• Prose and Purpose

    After 25 years on the job, a former provost examines the world on campus and in higher ed.


Broader Rather Than Narrower

A good friend of mine asked me to advise the daughter of a good friend of his about college and I gladly said yes. I recognize what an important difference advisement can make.

October 27, 2013

A good friend of mine asked me to advise the daughter of a good friend of his about college and I gladly said yes.  I spent 18 months much earlier in my career as the Associate Dean of Advisement and specialized in advising incoming students, both freshman as well as transfer. I recognize what an important difference advisement can make and am always willing to serve as an adviser. The daughter was interested in a very specialized niche area of business and also interested in a tiny college that specialized on that niche area. The young woman was just turning 18; she is not all that interested in higher education but she is very interested and highly motivated in making her mark in her intended field. The school she selected may be somewhat known in that niche area; it is certainly not known outside of that area. I am very familiar with many colleges and universities, especially in this area; her choice was one that I had never heard of.

Now I greatly admire her interest and determination to make her mark.  Too few 18 year olds have a strong focus and too few really know what they want to do in their working lives.  On the other hand, working in a niche area and being educated in only that area has its limitations. It is hard for me to remember back to when I was 18 but I am certain that I never thought of being an economist at that time and even more certain that I never considered working at a University.  What I wanted to do and where I wanted to work evolved over time and by the middle of my doctoral education, I had made up my mind.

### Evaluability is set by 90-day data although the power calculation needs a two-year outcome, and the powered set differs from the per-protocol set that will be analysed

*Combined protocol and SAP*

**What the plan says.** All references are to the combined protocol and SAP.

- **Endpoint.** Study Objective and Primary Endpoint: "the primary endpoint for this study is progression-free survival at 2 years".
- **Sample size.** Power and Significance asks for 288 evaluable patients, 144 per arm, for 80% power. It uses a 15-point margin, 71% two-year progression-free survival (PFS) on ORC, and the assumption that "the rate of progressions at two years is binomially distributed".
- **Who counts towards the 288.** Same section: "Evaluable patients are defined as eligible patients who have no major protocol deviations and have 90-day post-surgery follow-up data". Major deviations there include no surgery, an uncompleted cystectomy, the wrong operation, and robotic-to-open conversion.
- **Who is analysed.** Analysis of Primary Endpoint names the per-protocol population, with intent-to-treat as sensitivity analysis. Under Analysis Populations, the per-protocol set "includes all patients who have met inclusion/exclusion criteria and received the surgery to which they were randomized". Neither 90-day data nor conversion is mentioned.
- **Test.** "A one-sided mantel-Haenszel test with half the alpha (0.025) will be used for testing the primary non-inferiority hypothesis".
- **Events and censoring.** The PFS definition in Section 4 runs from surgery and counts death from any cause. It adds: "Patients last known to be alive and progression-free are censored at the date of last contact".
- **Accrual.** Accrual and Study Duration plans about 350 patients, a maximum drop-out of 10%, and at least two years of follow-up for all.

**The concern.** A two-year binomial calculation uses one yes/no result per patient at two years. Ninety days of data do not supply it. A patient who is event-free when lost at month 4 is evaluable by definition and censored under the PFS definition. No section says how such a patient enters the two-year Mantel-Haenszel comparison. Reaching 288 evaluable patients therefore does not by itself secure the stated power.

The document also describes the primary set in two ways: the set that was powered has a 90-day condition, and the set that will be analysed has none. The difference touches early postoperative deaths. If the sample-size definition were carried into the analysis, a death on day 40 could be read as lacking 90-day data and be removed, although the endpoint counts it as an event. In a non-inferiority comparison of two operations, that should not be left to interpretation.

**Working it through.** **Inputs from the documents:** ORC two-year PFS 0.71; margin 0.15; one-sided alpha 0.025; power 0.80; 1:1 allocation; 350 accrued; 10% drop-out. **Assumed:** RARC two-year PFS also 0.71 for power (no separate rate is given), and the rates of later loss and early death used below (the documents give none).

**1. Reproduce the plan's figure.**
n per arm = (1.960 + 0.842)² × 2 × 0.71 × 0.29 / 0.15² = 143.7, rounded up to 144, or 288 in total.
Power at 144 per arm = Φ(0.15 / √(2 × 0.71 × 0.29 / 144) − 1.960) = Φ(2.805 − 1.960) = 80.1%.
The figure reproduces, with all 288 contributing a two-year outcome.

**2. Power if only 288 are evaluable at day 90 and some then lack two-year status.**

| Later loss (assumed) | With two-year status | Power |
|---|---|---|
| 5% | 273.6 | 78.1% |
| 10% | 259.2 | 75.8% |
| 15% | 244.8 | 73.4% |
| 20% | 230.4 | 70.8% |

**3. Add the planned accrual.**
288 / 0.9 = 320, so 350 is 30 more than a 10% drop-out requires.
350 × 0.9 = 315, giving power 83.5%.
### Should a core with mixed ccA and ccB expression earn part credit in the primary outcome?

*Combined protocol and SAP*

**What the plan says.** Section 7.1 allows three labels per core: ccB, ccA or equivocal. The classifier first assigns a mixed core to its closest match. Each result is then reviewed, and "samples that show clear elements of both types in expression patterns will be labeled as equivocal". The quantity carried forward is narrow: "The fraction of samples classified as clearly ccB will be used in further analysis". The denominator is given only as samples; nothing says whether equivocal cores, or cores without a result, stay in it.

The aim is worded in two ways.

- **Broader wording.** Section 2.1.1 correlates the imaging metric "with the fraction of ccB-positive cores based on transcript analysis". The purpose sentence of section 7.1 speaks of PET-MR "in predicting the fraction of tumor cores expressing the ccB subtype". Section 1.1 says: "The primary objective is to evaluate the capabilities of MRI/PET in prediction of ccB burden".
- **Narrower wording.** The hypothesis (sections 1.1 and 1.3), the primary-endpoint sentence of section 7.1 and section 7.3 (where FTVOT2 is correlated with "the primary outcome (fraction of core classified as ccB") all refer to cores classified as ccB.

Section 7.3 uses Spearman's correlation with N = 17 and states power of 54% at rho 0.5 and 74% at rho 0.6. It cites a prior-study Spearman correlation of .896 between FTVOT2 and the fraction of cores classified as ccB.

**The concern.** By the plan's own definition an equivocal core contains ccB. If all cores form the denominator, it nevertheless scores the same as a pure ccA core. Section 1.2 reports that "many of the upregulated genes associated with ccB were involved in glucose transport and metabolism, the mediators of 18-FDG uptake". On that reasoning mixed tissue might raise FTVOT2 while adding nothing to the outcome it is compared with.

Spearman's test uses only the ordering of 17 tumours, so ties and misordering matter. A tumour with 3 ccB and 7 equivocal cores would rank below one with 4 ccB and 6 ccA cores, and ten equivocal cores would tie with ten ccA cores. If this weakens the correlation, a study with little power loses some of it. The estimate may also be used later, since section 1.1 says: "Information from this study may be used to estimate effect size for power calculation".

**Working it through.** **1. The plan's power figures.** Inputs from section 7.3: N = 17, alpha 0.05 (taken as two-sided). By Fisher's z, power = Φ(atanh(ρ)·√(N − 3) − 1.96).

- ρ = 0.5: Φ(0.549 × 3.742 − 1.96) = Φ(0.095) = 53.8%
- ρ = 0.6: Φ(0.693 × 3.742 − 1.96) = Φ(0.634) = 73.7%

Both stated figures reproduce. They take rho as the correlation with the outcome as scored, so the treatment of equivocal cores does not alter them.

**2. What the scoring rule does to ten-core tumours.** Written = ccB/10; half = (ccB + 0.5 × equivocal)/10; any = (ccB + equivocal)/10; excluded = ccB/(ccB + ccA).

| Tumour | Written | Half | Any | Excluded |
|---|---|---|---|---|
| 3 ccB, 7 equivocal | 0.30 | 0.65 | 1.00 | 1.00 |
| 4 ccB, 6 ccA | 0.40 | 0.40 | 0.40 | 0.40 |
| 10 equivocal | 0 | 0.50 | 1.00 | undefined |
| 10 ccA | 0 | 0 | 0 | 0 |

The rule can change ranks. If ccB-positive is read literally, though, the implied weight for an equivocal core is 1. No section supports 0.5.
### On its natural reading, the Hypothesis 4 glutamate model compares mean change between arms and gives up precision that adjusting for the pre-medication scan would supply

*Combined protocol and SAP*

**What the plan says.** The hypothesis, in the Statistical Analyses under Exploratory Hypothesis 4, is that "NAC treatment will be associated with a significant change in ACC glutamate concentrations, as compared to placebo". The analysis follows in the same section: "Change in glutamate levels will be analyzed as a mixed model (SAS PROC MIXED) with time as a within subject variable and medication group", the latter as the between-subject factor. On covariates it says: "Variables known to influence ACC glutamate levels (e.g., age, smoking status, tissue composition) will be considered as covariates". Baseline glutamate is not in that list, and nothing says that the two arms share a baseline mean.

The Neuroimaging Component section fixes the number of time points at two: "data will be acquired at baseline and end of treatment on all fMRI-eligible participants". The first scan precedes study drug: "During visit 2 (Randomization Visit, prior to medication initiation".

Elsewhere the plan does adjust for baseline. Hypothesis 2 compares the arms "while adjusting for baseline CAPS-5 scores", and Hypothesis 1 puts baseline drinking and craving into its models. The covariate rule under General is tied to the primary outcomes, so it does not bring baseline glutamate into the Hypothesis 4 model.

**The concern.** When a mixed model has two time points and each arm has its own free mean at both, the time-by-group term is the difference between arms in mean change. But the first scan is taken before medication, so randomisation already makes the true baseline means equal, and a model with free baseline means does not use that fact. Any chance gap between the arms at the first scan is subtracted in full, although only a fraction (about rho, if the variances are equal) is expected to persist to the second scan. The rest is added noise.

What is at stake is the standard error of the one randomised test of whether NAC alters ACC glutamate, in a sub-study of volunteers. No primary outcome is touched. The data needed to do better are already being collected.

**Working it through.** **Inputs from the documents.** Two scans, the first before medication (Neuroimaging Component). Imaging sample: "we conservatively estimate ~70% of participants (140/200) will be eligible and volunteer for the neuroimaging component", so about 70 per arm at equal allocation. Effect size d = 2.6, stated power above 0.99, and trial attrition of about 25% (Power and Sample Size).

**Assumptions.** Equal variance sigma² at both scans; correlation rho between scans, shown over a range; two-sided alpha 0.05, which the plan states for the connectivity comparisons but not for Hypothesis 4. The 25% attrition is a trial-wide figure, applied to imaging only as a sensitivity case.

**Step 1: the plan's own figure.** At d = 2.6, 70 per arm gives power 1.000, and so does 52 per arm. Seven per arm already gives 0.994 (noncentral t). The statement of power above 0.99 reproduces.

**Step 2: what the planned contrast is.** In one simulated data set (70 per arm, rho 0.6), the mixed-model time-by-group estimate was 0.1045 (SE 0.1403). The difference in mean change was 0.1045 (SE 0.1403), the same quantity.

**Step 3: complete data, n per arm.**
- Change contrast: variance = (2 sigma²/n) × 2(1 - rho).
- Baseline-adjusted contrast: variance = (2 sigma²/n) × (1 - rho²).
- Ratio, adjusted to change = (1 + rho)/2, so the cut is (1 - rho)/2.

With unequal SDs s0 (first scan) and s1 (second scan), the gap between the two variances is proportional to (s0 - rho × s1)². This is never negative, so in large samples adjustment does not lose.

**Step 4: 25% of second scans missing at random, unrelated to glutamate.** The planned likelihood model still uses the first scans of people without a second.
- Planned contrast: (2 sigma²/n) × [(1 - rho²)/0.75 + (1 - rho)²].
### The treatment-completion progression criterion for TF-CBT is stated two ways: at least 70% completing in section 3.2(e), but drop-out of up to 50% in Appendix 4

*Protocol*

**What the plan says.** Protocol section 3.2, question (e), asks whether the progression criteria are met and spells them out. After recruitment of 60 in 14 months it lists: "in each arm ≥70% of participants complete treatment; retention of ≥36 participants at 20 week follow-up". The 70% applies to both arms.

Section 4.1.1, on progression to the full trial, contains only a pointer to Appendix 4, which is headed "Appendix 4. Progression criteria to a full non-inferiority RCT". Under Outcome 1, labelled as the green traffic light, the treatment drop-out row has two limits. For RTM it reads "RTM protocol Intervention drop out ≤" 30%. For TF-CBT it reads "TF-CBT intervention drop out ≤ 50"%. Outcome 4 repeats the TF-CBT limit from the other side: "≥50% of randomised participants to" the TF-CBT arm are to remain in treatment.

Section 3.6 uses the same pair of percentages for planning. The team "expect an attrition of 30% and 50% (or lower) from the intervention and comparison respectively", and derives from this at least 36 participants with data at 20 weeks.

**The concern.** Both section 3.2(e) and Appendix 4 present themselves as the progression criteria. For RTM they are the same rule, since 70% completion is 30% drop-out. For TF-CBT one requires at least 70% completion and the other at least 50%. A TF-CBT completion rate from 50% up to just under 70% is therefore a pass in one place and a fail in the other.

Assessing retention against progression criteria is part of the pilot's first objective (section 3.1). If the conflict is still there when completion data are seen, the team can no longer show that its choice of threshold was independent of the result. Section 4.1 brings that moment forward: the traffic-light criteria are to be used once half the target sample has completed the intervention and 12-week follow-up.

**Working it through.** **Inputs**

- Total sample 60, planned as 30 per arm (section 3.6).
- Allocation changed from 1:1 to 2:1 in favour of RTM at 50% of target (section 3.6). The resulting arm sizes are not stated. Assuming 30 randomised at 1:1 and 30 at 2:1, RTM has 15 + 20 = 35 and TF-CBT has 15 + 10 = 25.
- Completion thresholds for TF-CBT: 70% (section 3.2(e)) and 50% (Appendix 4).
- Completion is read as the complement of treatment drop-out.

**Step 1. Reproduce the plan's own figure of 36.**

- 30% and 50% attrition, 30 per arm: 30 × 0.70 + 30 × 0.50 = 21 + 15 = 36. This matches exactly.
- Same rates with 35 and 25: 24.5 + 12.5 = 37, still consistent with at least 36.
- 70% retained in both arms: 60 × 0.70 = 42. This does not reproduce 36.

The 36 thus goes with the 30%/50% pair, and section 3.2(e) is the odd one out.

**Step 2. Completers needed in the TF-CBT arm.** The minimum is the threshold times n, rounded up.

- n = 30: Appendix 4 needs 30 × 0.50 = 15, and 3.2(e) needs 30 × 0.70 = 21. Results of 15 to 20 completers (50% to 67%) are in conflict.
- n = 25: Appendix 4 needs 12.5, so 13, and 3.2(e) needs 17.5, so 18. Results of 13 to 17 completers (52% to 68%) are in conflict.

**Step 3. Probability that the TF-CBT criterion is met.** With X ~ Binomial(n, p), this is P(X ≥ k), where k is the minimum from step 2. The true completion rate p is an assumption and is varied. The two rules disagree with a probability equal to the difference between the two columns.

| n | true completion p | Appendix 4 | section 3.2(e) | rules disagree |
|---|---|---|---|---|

In talking to this young woman, her passion for working in the field she has chosen is clear and I spent no time at all questioning her decision.  Instead I made two key points. First, keep an open mind toward other fields and other opportunities.  Over time there may be another field that interests you and over time, opportunities in the field you have selected may become more robust, may remain as is, or may diminish and even dry up.  No one comes with a crystal ball, keeping your options open is the next best thing to do.  To keep your options open, a more general education is an important facilitator.  Select a college or university that is at least somewhat well known and select a major that has more general applicability plus an internship in the niche area. That major, together with the internship, will serve you well in your niche area; it will also serve you well if interests and times change. By pursuing a more general major, you are often better positioned.

Now I’m not at all sure that my advice will be taken.  I think it can be hard to change course when your passion has directed you toward one area and one goal.  Passion often trumps practicality, but practicality when all is said and done usually carries the day.



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